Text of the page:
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Published 19 December 2013 13:11
Nathan Tinkler outside the NSW Supreme Court in March. Sasha Woolley
When Nathan Tinkler was forced to sell his only remaining asset in June, I immediately dashed of a piece listing five reasons Nathan Tinkler might not be finished yet.
My reasons were: he’s young; he’s built wealth quickly before; he still has assets; he has an eye for spotting unloved assets; and mining loves a comeback.
All of that is still true. But after reading Paddy Manning’s excellent book Boganaire: The Rise and Fall of Nathan Tinkler, I am not so sure of myself.
The richly detailed books lays Tinkler’s life bare, from his early days working in Newcastle’s coal mines through to his triumphant deals with Macarthur Coal and Whitehaven, and his spectacular fall from grace.
It is, for the main, a tale of reckless borrowing. While BRW may have christened him a billionaire, and while he may have pulled off deals delivering big returns, Tinkler was almost constantly in debt to creditors, large and small.
If it wasn’t debt, then it was excessive spending. In 2008, when Tinkler sold out of Macarthur Coal for $442 million in cash, he was in a perfect spot – cashed up just as the world went into the global financial crisis panic.
But instead of buying unloved, undervalued assets, he spent millions on horses, houses, cars and silly sharemarket bets. As Manning writes:
“... despite his paper wealth and outward success, he was almost always short of cash, if not on the verge of going broke. Tinkler never, in his brief time at the top, had a dependable source of income. He was always buying the next thing before he had the money. He was in perpetual cash-flow crisis, and it was entirely self-inflicted. It was also entirely selfish: money could always be found for the next horse, car or house, but never for the small creditor.”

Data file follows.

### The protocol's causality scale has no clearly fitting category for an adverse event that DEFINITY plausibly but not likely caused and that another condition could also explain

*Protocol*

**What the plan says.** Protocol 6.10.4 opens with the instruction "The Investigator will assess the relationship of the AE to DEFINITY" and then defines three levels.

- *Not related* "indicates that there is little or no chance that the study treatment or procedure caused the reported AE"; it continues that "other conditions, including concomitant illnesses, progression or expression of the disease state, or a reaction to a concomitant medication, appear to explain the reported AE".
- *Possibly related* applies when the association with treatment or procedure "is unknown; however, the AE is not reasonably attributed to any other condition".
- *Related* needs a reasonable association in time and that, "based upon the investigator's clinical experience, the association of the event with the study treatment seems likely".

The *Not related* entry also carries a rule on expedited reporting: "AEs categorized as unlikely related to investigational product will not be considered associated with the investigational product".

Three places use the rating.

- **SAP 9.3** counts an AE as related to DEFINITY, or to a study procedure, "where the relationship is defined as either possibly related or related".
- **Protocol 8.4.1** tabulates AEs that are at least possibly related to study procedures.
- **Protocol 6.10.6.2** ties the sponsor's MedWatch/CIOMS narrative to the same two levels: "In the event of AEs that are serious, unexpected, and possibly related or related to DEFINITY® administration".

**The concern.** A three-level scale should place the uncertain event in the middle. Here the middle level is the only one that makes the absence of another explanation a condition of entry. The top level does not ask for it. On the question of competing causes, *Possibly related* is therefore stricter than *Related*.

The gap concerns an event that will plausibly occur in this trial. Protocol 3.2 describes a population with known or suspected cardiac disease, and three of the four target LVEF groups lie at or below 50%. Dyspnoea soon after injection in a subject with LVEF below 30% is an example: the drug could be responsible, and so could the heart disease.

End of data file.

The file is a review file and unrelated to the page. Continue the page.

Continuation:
Manning details Tinkler’s excesses and successes with a sceptical eye, and demonstrates how the world of the wealthy is never quite as it seems. He also provides a sort of fable for Australia’s mining boom; many would argue that like Tinkler, Australia has wasted its chance to build lasting wealth from resources.
Could Tinkler come make a comeback? He would have to make some major changes in his business approach and learn from his spending and borrowing mistakes and Manning’s book makes me question whether he could actually change.
Two other Rich 200 books stand out this year that would make great Christmas reading.
Margaret Simons’ Kerry Stokes: Self Made Man is an unauthorised biography of one of our most powerful and elusive business people. Stokes has a wonderful back-story: the poorly-educated, adopted son of itinerant workers, who slept rough on occasions and worked a series of jobs before building a media empire. We voted Stokes as our top Rich Lister of the past 30 years in our anniversary edition of the Rich 200 in May, so anything more we can learn about him is welcome.
Another Rich 200 member who has had a fascinating year is Andrew Forrest. Rising iron ore prices have seen his wealth rise, and he also signed up to give away half his fortune under Warren Buffet and Bill Gates’ Giving Pledge. Forrest’s life is covered in the unauthorised biography Twiggy: The High-Stakes Life of Andrew Forrest by Andrew Burrell. Twiggy has had his ups and downs over an extraordinary career and this book goes into detail about all the court battles, successes and failures.